It is not required to complete a fellowship or residency program to become a primary care nurse practitioner. Still, there are a few primary care fellowship programs but they are primarily directed towards family medicine NPs. These programs are designed to better prepare you for working as a primary care NP. Below I will provide information on two of these programs.

Mayo Clinic School of Health Science:

The Mayo Clinic School of Health Science offers a 12-month family medicine fellowship for nurse practitioners at their Phoenix/Scottsdale, Arizona campus. The program combines didactic and clinic opportunities to better prepare the NP to deliver care in the family practice/primary care setting.

Ohio State University Wexner Medical Center:

The Ohio State University Wexner Medical Center offers a 12-month post-graduate primary care fellowship program. This program is directed toward NPs and PAs and focuses on family and community medicine.


Continuing Education Requirements For Primary Care Nurse Practitioners


To continue to practice as a primary care NP, you must complete continuing education requirements (CEUs) to maintain licensure, including CEUs for your RN license, NP license, and certifications.

The state determines the CEUs requirements you are licensed—and in most states, you must renew your RN license every two years and NP license every five years. Each state has specific guidelines regarding the number and type of CEUs needed to renew your licenses. It is not uncommon to have specific requirements for prescribing opioids and other medications. For detailed information regarding RN and NP license renewal, visit your state board of nursing.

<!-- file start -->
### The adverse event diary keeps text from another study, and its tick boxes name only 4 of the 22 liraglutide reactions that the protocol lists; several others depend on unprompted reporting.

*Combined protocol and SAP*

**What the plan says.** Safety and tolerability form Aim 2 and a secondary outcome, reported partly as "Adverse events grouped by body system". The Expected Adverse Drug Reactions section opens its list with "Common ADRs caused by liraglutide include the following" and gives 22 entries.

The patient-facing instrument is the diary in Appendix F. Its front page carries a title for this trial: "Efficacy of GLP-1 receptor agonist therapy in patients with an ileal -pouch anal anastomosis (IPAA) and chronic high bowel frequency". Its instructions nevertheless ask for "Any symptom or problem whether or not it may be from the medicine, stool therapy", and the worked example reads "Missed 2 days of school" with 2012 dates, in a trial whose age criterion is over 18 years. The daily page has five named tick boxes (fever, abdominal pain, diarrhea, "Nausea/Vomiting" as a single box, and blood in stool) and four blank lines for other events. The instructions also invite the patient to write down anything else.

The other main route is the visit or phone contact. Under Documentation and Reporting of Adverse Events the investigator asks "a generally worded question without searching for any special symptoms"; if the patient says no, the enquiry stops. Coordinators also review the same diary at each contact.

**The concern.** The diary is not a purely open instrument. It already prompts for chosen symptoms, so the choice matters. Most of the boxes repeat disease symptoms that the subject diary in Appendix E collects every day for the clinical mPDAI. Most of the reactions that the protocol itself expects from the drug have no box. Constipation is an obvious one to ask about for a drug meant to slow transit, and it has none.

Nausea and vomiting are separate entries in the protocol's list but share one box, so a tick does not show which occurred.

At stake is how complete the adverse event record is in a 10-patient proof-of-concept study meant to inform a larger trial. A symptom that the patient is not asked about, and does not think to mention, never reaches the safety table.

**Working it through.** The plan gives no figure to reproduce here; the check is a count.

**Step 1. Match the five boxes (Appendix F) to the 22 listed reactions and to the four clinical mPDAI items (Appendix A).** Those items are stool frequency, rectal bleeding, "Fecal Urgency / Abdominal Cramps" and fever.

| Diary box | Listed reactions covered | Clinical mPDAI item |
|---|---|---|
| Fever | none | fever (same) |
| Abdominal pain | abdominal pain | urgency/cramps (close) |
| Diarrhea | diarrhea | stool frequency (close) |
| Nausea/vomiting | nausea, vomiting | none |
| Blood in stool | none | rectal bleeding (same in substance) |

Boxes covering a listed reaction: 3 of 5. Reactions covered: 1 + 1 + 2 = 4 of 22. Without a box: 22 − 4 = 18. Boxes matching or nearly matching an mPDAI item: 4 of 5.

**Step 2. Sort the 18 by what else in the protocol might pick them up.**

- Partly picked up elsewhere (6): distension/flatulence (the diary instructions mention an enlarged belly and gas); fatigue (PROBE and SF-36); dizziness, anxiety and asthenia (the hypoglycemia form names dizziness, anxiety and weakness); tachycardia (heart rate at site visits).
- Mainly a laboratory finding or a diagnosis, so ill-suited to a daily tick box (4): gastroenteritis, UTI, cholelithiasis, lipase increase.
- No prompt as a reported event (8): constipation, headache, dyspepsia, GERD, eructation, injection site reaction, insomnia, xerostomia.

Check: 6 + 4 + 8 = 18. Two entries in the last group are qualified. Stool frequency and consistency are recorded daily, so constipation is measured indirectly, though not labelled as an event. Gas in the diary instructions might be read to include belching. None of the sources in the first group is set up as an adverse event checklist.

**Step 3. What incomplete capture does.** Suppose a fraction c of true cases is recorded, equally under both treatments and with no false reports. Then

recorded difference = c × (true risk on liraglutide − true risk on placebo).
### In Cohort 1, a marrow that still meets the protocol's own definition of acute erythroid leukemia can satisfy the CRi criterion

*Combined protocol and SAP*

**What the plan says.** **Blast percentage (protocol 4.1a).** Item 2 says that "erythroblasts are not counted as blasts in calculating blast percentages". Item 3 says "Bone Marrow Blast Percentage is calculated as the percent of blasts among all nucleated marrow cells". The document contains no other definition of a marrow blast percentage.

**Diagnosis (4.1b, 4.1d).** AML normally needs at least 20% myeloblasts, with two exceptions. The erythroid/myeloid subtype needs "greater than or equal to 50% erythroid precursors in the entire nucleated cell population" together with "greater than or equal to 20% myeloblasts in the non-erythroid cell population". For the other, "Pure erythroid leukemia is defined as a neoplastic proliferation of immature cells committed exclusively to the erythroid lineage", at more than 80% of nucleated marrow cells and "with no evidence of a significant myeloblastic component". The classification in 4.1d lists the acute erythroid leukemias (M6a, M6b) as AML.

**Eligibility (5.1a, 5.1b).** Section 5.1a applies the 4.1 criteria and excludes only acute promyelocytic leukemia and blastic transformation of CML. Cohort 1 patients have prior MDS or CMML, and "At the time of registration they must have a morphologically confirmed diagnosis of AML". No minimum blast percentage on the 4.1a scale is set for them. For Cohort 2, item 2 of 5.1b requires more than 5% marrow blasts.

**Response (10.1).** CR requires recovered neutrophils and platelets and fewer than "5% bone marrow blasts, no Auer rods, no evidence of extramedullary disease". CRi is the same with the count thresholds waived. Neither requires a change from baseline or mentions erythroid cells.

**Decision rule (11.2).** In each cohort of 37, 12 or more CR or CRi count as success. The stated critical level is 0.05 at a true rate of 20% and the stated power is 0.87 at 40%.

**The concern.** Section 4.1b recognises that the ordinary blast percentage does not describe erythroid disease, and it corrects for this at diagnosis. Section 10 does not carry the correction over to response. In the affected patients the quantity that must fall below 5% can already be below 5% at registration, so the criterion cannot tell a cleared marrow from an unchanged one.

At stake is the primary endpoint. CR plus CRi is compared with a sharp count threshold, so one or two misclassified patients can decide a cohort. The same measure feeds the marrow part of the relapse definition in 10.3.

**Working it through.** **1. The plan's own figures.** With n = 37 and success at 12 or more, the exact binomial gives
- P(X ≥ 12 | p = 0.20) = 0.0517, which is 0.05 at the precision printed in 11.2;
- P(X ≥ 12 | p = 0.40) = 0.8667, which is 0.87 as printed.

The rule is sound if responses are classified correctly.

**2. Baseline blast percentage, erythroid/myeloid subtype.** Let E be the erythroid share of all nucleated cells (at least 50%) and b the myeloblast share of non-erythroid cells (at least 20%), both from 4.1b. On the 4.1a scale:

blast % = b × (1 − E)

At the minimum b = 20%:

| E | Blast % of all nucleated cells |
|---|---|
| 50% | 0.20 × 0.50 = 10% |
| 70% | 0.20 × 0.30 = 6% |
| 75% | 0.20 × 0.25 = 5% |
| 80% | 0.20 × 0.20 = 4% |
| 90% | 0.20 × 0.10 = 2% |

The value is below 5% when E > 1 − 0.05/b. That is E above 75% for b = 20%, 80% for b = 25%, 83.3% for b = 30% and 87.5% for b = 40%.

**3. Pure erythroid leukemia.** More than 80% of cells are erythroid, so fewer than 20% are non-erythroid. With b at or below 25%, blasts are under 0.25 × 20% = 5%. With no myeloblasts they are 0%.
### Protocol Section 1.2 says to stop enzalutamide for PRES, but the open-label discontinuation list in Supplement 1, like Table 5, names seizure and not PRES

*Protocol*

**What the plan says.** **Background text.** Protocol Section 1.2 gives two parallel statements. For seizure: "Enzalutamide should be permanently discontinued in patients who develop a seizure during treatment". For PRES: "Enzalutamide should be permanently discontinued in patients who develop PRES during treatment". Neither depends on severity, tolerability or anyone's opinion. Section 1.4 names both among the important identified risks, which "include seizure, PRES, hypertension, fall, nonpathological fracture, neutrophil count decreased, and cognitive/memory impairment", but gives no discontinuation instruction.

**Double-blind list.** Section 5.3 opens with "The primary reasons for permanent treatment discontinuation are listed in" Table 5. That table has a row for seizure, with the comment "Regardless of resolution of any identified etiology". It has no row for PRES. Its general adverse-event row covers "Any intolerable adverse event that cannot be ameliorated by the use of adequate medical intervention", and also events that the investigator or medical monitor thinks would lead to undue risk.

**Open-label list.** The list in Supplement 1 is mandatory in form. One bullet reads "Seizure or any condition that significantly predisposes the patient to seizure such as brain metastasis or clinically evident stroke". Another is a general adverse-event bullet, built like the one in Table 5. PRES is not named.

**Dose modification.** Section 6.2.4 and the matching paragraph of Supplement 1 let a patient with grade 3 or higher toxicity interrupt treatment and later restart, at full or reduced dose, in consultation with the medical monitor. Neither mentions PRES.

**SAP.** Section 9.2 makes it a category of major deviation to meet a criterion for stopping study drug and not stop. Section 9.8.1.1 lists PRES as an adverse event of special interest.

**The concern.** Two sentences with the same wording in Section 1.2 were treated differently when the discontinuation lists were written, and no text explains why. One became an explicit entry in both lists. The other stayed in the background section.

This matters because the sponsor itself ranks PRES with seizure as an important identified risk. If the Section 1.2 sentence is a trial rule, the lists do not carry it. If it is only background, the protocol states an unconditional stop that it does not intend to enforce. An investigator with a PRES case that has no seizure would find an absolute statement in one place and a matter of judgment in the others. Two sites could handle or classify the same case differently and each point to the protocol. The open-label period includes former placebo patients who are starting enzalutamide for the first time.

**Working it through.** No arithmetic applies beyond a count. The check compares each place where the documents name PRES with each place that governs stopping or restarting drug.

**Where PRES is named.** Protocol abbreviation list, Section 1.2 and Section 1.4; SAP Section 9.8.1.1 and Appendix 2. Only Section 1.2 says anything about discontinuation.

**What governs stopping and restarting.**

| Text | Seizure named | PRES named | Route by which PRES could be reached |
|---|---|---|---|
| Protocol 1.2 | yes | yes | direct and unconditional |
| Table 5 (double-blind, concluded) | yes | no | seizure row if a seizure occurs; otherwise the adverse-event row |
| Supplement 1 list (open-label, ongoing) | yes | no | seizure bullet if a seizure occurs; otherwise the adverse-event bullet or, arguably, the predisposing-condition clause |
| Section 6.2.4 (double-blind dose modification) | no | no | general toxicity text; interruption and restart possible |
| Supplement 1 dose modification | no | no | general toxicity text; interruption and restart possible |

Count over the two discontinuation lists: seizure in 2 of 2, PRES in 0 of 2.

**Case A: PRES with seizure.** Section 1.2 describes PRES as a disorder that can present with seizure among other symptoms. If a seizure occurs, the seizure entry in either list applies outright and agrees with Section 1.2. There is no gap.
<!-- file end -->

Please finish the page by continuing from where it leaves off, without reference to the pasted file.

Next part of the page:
Be mindful that if you hold any certifications, there may be CEU requirements to fulfill before renewing your certificatation.


What Is The Starting Salary Of A Primary Care Nurse Practitioner?


The starting primary care nurse practitioner salary is $75,680 per year. This number is influenced by multiple factors such as if you work in an urban or rural community or private practice vs. large organization. Salary is also influenced by the status you work—part-time vs. full-time.

Per Hour$36.38
Per Month$6,310
Per Year$75,680


What Is The Average Salary Of A Primary Care Nurse Practitioner?


So, what is the average salary of a primary care nurse practitioner? The average primary care nurse practitioner salary is $112,408 per year. This number is influenced by the same factors I listed above—rural vs. urban community, private practice vs. large organization and part-time vs. full-time.

Per Hour$54.04
Per Month$9,370
Per Year$112,408
(Source: Ziprecruiter.Com)


What Is The Average Salary Of A Primary Care Nurse Practitioner In Your State?


Now that I have told you the average starting salary and overall average salary of a primary care NP, you may wonder what that means. Below, I have provided a list of the average salary for each state, including the hourly and monthly salaries.

State Average Salary
Hourly Monthly Annual
Alabama $46.88 $8,130 $97,520
Alaska $52.11 $9,030 $108,390
Arizona $54.90 $9,520 $114,190
Arkansas $49.02 $8,500 $101,970
California $69.51 $12,050 $144,590
Colorado $51.54 $8,930 $107,210